Graham Henry began his re-education process as a lineout strategist today as the latest All Blacks squad trained for the first time ahead of their end-of-year rugby tour to Japan and Europe.
A switching of the coaches' specialist roles overshadowed the naming of four new caps in the 33-man tour party last weekend - and today all eyes were on the formative stages of the transition.
The forwards emerged first from a team meeting and undertook an unconvincing lineout workout marred by frequent overthrows before they focused on scrummaging.
Former forwards coach Steve Hansen, now in charge of the team's attack portfolio, remained with the backline alongside Wayne Smith, who has been tasked with maintaining Henry's defensive structures.
It was also the first training run in the All Black environment for new backs Mike Delany, Zac Guildford and Ben Smith.
The trio and utility Tamati Ellison, the other uncapped player, gained an insight into life as an All Black when the team assembled here last night.
"We're trying to set the scene for the tour," Henry said.
"There's quite a few guys in their first year in the All Blacks apart from the four new caps.
"We talked about what it's like to be an All Black, guys spoke of their experiences. All the new guys spoke as well about getting picked and what it meant for them."
Injured 71-test veteran hooker Keven Mealamu also addressed the newcomers on the All Blacks' legacy.
"What the All Blacks have done for this country is immense and some of the players don't know these things," said Henry, explaining Mealamu's input.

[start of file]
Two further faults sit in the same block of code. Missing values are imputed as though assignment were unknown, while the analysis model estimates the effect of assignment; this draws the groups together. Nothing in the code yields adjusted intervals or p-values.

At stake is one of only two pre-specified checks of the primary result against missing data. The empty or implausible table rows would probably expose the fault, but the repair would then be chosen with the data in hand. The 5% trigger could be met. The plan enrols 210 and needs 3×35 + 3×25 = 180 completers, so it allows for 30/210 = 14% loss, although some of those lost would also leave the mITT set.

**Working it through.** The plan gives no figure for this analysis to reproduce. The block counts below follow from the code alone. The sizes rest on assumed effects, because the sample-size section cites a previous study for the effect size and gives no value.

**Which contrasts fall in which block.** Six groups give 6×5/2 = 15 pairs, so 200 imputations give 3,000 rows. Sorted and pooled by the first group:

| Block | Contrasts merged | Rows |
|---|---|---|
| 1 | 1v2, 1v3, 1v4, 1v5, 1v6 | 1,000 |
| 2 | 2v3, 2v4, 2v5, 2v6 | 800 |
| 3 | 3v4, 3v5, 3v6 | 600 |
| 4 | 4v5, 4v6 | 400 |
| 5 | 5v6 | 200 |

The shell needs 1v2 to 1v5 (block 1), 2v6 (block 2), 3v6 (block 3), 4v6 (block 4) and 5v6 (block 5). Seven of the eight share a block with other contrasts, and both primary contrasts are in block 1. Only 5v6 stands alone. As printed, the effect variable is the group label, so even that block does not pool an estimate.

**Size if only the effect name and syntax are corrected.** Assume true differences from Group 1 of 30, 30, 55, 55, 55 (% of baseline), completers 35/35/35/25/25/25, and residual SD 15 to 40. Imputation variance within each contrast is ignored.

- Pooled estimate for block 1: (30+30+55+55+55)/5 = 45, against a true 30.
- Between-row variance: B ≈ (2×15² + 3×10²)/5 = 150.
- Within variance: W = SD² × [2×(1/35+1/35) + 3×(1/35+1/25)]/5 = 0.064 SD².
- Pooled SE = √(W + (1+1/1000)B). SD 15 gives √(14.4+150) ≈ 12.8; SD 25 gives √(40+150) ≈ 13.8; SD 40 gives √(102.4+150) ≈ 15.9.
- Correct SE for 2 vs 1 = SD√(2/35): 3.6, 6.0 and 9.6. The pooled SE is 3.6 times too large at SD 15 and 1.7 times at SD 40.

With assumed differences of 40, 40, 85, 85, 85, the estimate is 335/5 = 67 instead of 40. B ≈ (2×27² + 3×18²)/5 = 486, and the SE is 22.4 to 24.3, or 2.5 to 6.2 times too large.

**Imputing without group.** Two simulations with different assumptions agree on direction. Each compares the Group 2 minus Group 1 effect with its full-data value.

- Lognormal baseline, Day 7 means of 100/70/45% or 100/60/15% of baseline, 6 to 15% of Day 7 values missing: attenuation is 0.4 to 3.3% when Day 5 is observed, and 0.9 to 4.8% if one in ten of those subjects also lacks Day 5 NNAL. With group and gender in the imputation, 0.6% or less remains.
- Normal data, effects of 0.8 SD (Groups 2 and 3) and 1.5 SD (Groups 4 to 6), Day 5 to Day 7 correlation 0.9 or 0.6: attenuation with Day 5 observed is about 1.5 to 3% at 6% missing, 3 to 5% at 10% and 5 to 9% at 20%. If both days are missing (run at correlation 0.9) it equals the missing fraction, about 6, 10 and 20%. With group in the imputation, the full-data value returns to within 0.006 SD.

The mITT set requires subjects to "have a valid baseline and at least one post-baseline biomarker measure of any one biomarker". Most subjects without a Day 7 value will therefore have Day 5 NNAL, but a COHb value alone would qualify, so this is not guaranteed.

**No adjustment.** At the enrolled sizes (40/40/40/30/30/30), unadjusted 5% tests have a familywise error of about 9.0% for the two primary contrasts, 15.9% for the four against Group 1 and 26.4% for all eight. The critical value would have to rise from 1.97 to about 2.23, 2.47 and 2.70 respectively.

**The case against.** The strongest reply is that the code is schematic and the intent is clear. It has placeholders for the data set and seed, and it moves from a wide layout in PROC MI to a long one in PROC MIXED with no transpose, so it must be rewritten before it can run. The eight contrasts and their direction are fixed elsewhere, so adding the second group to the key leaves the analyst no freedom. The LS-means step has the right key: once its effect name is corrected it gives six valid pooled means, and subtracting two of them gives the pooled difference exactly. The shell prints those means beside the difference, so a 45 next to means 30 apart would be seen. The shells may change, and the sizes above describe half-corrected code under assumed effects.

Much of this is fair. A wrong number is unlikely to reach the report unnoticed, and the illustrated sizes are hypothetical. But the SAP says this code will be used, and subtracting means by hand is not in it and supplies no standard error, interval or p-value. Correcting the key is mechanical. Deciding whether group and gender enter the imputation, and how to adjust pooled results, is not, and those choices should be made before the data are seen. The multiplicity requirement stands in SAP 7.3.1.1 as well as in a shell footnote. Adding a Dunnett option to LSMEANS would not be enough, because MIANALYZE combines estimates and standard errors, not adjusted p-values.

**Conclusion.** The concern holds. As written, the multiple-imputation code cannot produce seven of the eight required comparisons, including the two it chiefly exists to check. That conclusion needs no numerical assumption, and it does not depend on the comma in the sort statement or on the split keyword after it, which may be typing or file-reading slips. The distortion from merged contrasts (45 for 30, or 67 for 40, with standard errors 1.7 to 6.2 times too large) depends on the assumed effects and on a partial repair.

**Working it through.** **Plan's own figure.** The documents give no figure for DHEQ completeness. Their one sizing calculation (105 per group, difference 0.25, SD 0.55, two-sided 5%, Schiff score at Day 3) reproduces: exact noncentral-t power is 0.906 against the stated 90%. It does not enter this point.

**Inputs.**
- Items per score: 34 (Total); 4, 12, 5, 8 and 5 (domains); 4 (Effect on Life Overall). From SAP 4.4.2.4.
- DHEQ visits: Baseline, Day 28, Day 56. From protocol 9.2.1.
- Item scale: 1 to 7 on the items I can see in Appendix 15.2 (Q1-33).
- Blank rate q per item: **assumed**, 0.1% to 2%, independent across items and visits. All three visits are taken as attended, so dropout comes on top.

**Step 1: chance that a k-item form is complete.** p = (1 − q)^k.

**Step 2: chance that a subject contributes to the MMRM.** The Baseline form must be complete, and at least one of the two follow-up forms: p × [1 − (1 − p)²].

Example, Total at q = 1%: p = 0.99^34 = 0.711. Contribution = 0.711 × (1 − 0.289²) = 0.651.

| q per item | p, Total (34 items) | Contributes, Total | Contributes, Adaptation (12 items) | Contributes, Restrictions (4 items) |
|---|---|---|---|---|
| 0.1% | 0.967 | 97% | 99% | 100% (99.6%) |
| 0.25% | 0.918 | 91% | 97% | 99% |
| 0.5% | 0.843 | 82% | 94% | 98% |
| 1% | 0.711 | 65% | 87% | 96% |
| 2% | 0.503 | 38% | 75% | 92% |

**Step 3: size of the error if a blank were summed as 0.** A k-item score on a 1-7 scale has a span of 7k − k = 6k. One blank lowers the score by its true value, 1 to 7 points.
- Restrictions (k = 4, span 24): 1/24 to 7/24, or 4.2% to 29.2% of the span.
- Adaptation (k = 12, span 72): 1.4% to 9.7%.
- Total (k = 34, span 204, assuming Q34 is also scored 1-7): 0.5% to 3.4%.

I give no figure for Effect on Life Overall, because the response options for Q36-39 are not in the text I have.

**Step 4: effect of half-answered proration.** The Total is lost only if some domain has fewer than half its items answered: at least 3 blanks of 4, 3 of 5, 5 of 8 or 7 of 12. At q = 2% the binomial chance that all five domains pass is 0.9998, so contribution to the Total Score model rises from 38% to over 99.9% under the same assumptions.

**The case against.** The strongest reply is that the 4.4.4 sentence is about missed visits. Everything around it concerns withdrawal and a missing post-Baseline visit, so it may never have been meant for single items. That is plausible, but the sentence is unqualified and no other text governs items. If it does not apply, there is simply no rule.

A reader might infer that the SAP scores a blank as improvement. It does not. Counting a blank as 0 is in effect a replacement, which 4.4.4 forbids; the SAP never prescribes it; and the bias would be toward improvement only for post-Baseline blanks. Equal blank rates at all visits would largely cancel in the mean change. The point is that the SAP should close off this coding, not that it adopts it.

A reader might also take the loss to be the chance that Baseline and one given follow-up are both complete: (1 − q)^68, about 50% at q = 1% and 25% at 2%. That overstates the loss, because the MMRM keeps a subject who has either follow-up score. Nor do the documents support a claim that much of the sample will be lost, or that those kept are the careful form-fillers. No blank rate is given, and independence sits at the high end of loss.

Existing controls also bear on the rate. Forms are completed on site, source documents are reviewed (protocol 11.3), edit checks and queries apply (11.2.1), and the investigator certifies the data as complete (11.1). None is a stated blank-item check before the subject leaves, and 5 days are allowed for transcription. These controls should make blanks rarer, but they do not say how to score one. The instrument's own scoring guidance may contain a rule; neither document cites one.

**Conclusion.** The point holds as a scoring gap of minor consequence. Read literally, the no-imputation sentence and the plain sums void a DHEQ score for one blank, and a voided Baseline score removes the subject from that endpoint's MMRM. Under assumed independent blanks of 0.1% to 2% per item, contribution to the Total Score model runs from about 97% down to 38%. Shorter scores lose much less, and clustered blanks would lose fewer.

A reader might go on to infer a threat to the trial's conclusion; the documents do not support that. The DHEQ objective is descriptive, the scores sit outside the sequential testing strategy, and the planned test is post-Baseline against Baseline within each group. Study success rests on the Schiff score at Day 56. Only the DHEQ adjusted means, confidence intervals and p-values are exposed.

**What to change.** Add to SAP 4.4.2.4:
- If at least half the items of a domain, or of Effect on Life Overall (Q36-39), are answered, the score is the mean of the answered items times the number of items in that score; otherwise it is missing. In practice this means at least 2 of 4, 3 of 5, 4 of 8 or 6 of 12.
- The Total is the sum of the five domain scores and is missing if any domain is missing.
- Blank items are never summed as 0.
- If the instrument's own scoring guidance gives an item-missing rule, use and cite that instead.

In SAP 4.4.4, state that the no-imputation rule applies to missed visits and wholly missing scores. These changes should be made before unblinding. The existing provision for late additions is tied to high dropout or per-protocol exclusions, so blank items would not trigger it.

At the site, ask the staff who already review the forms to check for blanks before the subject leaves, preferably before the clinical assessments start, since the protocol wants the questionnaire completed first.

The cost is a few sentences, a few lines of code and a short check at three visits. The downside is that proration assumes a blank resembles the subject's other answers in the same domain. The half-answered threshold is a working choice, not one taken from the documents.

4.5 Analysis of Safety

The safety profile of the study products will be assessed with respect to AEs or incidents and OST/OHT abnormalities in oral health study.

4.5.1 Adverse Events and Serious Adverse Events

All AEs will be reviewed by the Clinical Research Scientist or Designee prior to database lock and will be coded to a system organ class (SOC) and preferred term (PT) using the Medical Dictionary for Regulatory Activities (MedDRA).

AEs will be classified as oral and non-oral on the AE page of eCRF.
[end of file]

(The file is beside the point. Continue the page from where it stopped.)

Henry, meanwhile, is adjusting to his new brief as forwards coach for the first time since his tenure with Wales from 1998-2002.
That set piece has long been a frailty of the All Blacks game and Henry admitted he would not be seeking to remedy it single-handed.
"I've got great people around here. Steve's done it all, he's with me all the time," Henry said.
Australian-born kicking coach Mick Byrne's brief has also been expanded to the lineout -- a role he fulfils in the Japanese national team coaching set-up.
Captain Richie McCaw, senior lock Brad Thorn, prop Tony Woodcock and hooker Andrew Hore also lend their expertise.
Henry admitted the lineout had transformed into a far more complicated facet than when he was in charge of Wales.
"It was 'I want it at A, B and C'. It was never as searching as it is now."
The All Blacks return to the training field tomorrow and again on Thursday before the camp ends ahead of their departure for Tokyo, and the fourth Bledisloe Cup test of the year on Saturday night.
Despite winning the first three instalments to extend New Zealand's current trans-Tasman winning streak to six, Henry insisted a remodelled Wallabies team would prove a challenging start to a tour that includes tests against Wales, Italy England and France before a finale against the Barbarians.
The naming of firebrand flanker Rocky Elsom as captain amid a leadership group shake-up and the injection of fresh talent following Australia's 6-33 defeat at Wellington in September could yield dividends.
"We've beaten them three in a row so they'll be at their best mentally in this game," Henry argued.
"They've made a change at captain and when you make changes that creates a little upward movement on the graph.
"I think Rocky will be good. It means the senior players that that have been overlooked for those roles will want to prove themselves."
Source from: The New Zealand Herald/NZPAReuse content